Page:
The portrait of the real lady who inspired Henry James

Isabel Archer is one of the tragic heroines of the Henry James universe who appears in one of his best and best-known books, The Portrait of a Lady. Written 140 years ago, the work is still a spectacular study of feminism, the oppression of society, and the opposition between a new world and an old one.

Isabel is a spirited and adventurous young American woman who refuses to accept that a woman’s life is defined by marriage. She wants to know the world and have autonomy in her decisions, but unfortunately, it is precisely her almost innocent conviction that makes her fall into the tricks of manipulators after her fortune. Like Henry James‘ SPOILER ALERT books, the story’s conclusion is controversial and sad.

Isabel Archer’s trajectory is inspired by the life of the American painter Elizabeth Boott Duveneck, a friend of the writer. Lizzie, as she was known, was the only child of wealthy musician, Francis Boott. Born in Boston, she was raised in luxury in Florence, Italy. Through her father, who encouraged her to paint, Lizzie met the young Frank Duveneck, who at age 27 was already considered one of the great American painters. His paintings are considered realistic and direct, opening up a new way of applying paint on canvas. Lizzie was enchanted with her work and went to study with Frank in Italy, thus born a romance between them.

The social difference between the two, as well as their age (Lizzie was two years older than Frank), made the relationship taboo. Lizzie’s father, Francis, was a firm believer that Frank only wanted his daughter’s fortune and expressed his concerns to Henry James, who agreed. “For him, it’s just advantage and for her just courage”, he wrote at the time about the relationship. Although Francis later changed his mind about his son-in-law, it is no wonder that part of the relationship between Francis and Lizzie also served as an inspiration for Washington Square, another classic by the writer, which coolly and precisely analyzes the harsh female reality in the 21st century. 19. Lizzie and Frank didn’t get married until she was almost 40. They had a son, but she died two years later, a victim of pneumonia that cost her life. They say she got sick after spending hours posing for a portrait made by her husband. It was winter and she had the flu which quickly progressed to pneumonia.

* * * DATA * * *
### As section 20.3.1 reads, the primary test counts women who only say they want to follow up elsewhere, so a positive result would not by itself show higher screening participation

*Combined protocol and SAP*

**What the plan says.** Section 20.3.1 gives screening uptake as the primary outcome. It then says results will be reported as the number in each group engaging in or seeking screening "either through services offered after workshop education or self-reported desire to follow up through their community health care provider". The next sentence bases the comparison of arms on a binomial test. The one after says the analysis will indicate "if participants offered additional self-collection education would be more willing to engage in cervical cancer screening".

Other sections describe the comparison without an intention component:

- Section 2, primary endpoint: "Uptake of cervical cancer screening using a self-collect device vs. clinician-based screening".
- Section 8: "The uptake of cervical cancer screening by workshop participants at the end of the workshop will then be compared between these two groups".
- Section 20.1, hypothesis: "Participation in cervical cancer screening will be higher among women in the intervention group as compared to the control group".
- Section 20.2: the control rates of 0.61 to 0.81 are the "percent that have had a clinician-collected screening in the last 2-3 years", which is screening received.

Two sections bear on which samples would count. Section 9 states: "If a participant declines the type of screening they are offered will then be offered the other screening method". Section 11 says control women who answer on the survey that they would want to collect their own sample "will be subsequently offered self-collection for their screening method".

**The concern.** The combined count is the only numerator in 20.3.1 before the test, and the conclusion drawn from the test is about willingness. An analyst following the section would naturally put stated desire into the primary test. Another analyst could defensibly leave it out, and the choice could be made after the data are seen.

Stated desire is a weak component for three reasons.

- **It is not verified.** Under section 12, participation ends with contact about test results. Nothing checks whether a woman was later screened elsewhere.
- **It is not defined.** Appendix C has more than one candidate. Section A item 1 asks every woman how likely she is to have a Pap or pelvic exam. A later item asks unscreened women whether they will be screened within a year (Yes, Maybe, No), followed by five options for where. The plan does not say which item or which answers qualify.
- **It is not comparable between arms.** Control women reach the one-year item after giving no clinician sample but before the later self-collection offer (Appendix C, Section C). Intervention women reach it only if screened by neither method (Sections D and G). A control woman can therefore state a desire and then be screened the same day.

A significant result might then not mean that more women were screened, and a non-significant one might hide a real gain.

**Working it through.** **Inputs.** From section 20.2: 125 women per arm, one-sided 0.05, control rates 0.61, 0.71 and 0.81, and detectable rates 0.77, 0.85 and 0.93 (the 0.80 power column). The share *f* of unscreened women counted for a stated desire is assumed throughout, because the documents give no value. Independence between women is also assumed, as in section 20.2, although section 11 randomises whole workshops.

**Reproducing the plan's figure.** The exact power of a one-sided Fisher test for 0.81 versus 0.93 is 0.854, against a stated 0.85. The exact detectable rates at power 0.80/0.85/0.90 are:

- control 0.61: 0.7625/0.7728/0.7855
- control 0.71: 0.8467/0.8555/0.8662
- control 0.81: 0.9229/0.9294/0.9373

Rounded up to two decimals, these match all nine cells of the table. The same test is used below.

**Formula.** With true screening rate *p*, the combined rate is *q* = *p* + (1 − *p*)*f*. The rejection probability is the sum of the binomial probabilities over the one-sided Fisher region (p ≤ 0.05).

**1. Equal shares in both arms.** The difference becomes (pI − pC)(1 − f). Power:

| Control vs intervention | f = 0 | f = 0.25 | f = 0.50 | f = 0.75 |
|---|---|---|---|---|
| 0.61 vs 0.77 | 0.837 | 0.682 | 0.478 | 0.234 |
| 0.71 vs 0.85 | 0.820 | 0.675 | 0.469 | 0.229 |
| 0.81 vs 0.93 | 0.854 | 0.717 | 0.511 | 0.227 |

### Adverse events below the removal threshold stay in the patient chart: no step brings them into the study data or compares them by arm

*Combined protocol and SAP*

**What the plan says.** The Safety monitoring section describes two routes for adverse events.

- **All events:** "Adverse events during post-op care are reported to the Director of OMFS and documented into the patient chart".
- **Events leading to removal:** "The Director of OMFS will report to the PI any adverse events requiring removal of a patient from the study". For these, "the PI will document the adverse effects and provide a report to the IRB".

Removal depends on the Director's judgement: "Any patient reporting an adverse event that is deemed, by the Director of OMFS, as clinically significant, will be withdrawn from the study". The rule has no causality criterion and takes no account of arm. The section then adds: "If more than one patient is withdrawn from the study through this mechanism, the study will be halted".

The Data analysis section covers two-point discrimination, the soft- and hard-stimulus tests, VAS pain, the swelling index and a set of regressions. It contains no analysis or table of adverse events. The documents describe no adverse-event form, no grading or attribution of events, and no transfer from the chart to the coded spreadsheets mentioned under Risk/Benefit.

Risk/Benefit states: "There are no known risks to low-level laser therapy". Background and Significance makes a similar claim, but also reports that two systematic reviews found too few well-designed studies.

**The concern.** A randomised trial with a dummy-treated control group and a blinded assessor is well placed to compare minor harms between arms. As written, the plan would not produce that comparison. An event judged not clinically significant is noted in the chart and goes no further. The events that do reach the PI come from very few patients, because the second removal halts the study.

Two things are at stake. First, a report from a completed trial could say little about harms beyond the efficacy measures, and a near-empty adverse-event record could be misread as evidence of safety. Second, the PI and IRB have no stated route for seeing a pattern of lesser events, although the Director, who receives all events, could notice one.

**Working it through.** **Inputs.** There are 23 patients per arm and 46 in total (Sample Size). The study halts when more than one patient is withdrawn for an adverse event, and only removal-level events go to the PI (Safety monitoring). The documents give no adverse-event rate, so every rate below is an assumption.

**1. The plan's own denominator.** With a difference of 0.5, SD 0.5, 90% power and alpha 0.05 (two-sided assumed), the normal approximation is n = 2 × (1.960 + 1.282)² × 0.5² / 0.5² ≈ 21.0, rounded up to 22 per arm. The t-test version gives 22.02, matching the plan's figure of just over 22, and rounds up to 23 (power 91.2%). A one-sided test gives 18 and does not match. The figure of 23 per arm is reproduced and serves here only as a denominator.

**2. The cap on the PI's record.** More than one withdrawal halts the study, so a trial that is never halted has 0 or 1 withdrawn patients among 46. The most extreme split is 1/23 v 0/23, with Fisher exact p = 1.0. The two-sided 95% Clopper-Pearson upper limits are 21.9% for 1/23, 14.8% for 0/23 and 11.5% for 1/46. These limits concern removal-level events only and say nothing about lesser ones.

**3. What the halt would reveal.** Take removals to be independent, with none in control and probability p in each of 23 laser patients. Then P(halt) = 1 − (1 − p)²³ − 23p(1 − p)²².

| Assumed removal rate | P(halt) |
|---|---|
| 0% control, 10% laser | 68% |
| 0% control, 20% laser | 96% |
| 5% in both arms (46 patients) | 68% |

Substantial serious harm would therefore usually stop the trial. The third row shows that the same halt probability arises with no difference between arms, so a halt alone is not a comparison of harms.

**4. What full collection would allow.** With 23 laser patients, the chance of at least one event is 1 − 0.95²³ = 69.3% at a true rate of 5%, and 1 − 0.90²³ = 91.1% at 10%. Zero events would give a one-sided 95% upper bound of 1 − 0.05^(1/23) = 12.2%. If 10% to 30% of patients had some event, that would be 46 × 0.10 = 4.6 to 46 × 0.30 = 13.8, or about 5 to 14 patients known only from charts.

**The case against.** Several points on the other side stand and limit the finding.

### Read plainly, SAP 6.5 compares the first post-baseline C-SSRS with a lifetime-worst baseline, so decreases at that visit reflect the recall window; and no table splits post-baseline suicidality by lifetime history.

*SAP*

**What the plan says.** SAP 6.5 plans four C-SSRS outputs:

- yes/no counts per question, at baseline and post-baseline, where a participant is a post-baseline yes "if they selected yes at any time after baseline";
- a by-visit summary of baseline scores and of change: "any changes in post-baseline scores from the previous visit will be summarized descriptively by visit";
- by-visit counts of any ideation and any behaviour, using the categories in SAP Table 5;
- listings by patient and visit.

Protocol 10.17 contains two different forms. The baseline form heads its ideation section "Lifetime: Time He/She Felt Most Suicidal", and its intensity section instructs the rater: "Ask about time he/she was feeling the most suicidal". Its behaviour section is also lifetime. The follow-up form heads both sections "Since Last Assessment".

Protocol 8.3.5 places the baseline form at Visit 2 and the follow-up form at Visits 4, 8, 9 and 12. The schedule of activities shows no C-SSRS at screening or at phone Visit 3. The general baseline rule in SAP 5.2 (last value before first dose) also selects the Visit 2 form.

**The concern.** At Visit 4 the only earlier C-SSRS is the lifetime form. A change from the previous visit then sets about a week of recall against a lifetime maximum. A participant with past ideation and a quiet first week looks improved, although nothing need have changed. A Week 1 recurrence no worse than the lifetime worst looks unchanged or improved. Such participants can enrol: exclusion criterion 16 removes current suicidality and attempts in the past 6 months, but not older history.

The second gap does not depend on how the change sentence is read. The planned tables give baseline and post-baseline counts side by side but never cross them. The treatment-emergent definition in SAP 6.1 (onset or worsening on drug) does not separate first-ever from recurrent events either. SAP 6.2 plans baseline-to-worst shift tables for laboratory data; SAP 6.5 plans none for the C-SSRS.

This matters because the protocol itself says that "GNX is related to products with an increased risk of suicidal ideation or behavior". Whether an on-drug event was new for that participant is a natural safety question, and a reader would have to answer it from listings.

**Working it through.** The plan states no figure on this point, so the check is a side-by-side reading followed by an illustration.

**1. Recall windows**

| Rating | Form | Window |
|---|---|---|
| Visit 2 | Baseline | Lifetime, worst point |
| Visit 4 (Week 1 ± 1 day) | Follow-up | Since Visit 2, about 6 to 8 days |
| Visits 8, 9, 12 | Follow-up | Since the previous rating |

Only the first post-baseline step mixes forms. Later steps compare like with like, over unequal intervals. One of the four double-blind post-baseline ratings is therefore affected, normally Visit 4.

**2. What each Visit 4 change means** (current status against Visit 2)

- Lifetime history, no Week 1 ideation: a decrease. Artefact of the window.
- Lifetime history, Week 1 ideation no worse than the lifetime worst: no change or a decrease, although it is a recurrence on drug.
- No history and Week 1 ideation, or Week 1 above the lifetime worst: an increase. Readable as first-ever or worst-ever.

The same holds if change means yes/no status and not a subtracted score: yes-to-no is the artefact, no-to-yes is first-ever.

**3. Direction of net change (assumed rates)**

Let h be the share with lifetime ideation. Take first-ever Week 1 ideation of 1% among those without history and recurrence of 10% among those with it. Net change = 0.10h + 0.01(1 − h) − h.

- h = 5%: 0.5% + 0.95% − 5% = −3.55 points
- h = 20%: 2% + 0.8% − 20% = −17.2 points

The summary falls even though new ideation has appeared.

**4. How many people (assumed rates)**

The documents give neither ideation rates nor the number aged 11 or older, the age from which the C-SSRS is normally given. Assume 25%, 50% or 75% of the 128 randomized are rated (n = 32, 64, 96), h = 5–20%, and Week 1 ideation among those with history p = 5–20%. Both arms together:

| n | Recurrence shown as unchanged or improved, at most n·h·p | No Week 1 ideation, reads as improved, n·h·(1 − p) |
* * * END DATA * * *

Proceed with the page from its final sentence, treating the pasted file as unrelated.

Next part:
As with many women of her time, Lizzie’s work (although praised) was overshadowed by her marriage and her husband. After his death, Frank declined in his art, and Lizzie was often blamed for both the painter’s change in style and his downfall brought on by depression after his death.

Lizzie’s work was portraits, landscapes, and scenery in general. The friendship with the James family began in Boston and continued throughout her life, including visits by Henry to Villa Castellani, where the painter lived with her father and which served as the basis for the book The Portrait of a Lady for the house of Gilbert Osmond and their daughter, Pansy.

In the book SPOILER ALERT, Osmond manipulates Isabel into falling in love and getting married, appearing to encourage her independence only to mercilessly emasculate her after they are married. In the end, Isabel has the option to leave him, but she chooses to go back to her husband and their unhappy union. The ending written by Henry James is heavily criticized by feminists, but it is realistic for the time, only highlighting the lack of opportunity for a woman to actually be independent. It wasn’t just Isabel who in the writer’s books suffered from conservative society’s judgments. The book is both beautiful and deeply disturbing.

After Lizzie’s death, Frank returned to the United States, but his art declined sharply. Although he was a painter, he made a sculpture in honor of his wife, which is considered one of his best works. The original is on Lizzie’s tomb in Italy. The marble reproduction, commissioned by his father-in-law, Francis, is in the Museum of Fine Arts in Boston. The bronze sculpture depicts Lizzie with a peaceful expression as if she is asleep.

Henry James attended Lizzie’s funeral and wrote an emotional letter to her father about the tribute being paid to her. “We were moved to tears”, he wrote, “the great truth is that only Art triumphs over destiny”.

The Henry James books that were inspired by Lizzie (The Golden Bowl, Washington Square, and Portrait of a Lady) have already been adapted for film. Portrait of a Woman, from 1996, brought an excellent Nicole Kidman into the skin of Isabel Archer. Washington Square, on the other hand, became a stage play and the film The Heiress, from 1949 with Olivia de Havilland, earned her her first Oscar for Best Actress. Unfortunately, Lizzie’s true story has yet to be portrayed in a dignified manner. Unfortunately.


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